What Cuts Will Cost: Children's Learning, Parents' Work

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Andrea Anthony, the executive director of the Day Care Council of New York, an umbrella group for day care centers, is part of a coalition of providers, parents and advocates who are fighting planned cuts to subsidized daycare. The city says its hand has been forced by rising program costs and declining state and federal support.

Photo by: Marc Fader

Andrea Anthony, the executive director of the Day Care Council of New York, an umbrella group for day care centers, is part of a coalition of providers, parents and advocates who are fighting planned cuts to subsidized daycare. The city says its hand has been forced by rising program costs and declining state and federal support.

Plans by the Administration for Children's Services to slash almost one third of city-subsidized child-care seats are being slammed by child-care advocates and politicians citywide, amid concerns that it may leave affected kids at an academic disadvantage and parents without jobs.

Since February, when the mayor issued his preliminary budget, the Administration for Children's Services (ACS) has been busy notifying over 11,000 parents of their plans to scale back a program that has allowed them to work or remain in agency-approved training while the city paid someone else to watch their kids.

As a consequence, over 16,000 children will be cut off by September, mostly from low-income families receiving ACS-contracted daycare or vouchers funding after-school programs.

Parents have until then to find alternative arrangements for their children, ACS spokeswoman Elysia Carnavale-Murphy says.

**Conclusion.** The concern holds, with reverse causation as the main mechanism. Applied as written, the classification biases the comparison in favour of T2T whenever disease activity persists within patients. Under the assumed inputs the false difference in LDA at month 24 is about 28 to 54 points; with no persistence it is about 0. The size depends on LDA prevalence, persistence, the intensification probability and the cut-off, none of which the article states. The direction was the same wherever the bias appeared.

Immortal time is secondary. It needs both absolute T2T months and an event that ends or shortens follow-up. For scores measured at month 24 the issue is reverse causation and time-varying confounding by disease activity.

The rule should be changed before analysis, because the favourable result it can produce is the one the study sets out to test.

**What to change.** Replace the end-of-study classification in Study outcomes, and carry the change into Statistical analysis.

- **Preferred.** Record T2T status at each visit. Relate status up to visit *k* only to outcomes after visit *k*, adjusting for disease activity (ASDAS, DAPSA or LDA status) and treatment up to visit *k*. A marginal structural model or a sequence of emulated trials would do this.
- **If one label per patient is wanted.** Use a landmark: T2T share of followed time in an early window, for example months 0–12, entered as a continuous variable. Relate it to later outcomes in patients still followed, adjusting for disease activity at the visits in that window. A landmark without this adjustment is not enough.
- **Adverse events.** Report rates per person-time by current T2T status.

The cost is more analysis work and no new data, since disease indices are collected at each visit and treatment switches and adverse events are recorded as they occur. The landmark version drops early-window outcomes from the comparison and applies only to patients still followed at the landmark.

Under the sweeping plan, an estimated 600 teachers and teacher-aides will also be laid off, as at least 197 classrooms shut down.

Sixteen daycare centers are also facing the chopping block or have been axed in recent months, according to Arlene Cauley, director of the Sheldon Weaver Day Care Center in Far Rockaway, Queens.

Carnavale-Murphy denies that any centers will be forced to shut because of the cuts proposed in February. But, she adds in a statement to City Limits, “there are several programs that are scheduled to close by June of this year as a result of a budget reduction initiative proposed in last year's budget process.”

City cites higher costs

Carnavale-Murphy says that sharp reductions in state and federal aid in recent years, as well as increasing costs at participating centers, were driving the childcare agency to make difficult decisions.

The coming fiscal year will see a $29 million decrease in federal stimulus funds, she says. Increasing insurance costs for unionized teachers and more children entering the system were also factors in the agency's decision.

“The city must take action to address the more than $90 million budget shortfall caused by rising costs as state and federal resources have not kept pace. We are dealing with this by ensuring that our limited resources are used to support the families who need it the most,” she adds.

In the interim, the agency will be helping families affected to find alternative programs, she says, including the federal Head Start or the city's Out-of-School Time.

However, that plan has many childcare advocates and families fuming. Gregory Brender, a policy analyst at United Neighborhood Houses, warns that neither program holds out much promise of an affordable alternative come September.

“Head Start has strict income guidelines.

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